Many Calgary residents woke up Tuesday to a dark sky even after sunrise and the choking smell of smoke, as the devastating effect of wildfires elsewhere in the province has blown south.
Some experts urged caution for areas affected by an Air Quality Health Index of 10+, the highest possible rating.
The Calgary Fire Department issued a fire advisory to discourage residents from igniting any fires, open flames or burns that would increase the smoke already in the air.
“Our current conditions are moderate but with increased smoke, visibility is reduced. Our fire crews are already busy, so we want to be cognizant of that,” said Glenn Baxter, fire marshal.
The Calgary Board of Education cancelled strenuous activities and sports but many decisions were up to individual schools and administrators.
The Calgary Catholic School Division also limited outdoor time, recesses and field trips in some cases.
Alberta Health Services says anyone with pre-existing health conditions like asthma, heart disease or pregnancy is urged to limit their time outdoors.
“On the whole, we anticipate most of these symptoms to be mild. Irritations like eyes, sore throat, some congestion, mild coughing. But we do want folks to monitor (and) if these symptoms are getting worse, or (they) have underlying medical conditions, to talk to their primary health-care physician,” said Dr. Franco Rizzuti, medical officer of health for the Calgary Zone.
As for wearing masks outside as an added layer of protection, Rizutti is not recommending them.
“Most masks that you can buy at stores, including medical-grade masks, do not protect you from the fine particulates in wildfire smoke. The harmful particles are so small that they can go around or through the mask. An N95/N94 or P100 mask, properly worn with a tight seal, offers some protection,” Rizutti said.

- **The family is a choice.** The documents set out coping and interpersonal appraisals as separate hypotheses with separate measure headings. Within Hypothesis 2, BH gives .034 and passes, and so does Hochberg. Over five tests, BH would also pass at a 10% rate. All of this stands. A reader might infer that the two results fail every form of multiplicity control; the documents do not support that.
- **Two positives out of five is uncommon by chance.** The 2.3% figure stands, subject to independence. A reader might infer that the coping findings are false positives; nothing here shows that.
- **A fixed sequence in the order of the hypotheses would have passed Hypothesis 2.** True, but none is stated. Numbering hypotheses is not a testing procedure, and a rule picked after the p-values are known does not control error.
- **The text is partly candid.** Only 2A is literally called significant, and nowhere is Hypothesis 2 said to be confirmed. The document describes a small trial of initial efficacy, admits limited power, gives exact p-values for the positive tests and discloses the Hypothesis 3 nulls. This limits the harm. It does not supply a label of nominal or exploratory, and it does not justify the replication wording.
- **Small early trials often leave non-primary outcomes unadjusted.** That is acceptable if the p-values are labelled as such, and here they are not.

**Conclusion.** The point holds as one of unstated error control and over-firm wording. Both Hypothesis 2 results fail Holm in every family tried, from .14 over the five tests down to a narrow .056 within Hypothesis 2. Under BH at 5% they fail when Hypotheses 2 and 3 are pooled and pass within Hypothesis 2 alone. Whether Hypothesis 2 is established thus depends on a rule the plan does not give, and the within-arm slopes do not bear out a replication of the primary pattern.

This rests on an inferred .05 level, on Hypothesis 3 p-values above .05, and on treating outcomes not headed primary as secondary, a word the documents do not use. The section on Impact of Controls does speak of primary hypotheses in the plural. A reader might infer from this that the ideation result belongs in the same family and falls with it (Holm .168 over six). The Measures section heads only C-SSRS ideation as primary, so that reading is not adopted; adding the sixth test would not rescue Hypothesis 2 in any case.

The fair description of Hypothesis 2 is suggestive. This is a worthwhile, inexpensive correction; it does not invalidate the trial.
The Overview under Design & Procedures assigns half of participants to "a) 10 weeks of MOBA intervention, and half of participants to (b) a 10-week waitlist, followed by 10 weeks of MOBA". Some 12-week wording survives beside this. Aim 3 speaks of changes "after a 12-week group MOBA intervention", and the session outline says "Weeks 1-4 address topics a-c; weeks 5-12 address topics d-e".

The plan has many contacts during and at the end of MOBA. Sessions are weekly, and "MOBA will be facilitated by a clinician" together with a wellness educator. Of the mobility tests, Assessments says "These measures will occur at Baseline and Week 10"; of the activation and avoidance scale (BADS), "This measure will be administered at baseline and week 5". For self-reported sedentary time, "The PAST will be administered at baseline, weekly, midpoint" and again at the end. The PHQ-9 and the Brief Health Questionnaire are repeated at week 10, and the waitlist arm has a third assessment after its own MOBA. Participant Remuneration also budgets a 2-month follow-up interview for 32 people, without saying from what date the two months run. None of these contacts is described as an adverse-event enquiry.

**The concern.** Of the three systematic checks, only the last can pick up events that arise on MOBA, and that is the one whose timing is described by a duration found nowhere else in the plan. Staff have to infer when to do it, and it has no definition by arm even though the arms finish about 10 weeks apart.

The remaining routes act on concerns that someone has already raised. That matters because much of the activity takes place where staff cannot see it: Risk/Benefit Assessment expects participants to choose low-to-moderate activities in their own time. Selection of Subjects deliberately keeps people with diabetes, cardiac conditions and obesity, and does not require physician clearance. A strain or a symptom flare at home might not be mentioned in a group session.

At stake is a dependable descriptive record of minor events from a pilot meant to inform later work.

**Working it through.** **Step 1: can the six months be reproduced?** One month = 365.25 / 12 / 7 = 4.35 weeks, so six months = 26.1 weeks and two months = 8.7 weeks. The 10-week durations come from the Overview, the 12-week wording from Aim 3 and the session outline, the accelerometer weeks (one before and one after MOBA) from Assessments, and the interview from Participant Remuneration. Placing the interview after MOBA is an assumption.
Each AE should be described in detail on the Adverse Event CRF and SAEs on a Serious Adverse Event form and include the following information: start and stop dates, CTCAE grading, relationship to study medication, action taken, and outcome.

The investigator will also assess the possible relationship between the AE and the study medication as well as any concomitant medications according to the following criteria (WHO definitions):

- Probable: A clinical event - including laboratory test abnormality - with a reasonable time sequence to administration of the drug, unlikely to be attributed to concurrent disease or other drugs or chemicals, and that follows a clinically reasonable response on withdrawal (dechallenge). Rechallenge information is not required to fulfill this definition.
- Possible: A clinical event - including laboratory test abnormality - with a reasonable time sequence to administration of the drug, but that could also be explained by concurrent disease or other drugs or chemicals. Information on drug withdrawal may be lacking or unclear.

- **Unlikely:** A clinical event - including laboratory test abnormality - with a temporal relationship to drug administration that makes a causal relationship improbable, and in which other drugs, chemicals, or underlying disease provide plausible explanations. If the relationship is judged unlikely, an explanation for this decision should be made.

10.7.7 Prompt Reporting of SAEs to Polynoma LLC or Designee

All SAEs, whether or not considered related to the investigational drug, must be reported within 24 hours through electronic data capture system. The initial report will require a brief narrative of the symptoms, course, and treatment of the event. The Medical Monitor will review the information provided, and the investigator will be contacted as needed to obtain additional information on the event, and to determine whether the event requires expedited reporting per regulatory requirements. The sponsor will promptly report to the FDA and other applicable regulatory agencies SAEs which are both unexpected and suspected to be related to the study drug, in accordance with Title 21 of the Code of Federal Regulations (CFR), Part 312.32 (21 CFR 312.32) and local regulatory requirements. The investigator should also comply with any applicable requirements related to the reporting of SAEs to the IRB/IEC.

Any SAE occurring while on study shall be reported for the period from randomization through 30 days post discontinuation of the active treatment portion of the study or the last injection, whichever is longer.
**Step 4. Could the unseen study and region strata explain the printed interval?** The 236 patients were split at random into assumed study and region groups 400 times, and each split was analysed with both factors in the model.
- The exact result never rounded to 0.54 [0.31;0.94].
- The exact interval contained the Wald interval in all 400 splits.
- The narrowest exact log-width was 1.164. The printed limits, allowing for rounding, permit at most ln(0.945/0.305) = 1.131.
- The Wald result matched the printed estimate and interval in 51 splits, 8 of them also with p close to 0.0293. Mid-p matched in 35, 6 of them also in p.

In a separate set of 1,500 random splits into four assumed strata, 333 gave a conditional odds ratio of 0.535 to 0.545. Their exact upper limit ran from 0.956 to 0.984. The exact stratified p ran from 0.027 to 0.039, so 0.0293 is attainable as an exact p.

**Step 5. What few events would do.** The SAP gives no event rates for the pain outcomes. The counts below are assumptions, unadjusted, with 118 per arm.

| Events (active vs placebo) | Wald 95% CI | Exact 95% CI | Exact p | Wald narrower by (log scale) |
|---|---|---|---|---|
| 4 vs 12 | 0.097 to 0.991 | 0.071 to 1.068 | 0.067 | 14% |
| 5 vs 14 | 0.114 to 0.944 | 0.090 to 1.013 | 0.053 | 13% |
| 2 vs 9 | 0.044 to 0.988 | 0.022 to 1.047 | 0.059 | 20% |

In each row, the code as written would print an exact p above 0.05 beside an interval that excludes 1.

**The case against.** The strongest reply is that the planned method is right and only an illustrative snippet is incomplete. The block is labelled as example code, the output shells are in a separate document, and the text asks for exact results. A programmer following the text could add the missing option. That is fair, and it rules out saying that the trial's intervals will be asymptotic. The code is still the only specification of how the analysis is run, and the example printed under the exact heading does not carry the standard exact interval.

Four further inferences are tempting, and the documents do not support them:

“However, the best thing Calgarians can do is to stay inside with the windows and doors closed instead of relying on a mask to protect you from smoke.”
UNPHASED BY HAZE
Some Calgarians aren’t too phased by all this haze.
The smoke and poor air quality didn’t keep Cheryl Flieger off the green.
“Any day is a good day on the golf course, smoke or not.”
Flieger said it was difficult to see the golf ball for long drive shots, and uncomfortable to breathe in the smoke.
“I would consider that I have good lungs, and it’s even hard for myself to breathe in and breath out.”
Climate experts say the wind has blown wildfire smoke down south.
“A change from more southerly winds to now northerly winds and coming right from the north to the south, carrying all that smoke with it,” said David Phillips, senior climatologist for Environment and Climate Change Canada.
Phillips adds that wildfires sparking in May are not uncommon, noting the Slave Lake fires of 2011 or the Fort McMurray wildfire of 2016.
However, he says smoky days like Calgary experienced on Tuesday are uncommon to see in May.
“It’s a bit ominous. This rip-roaring of a May. What does that foretell for July and August?”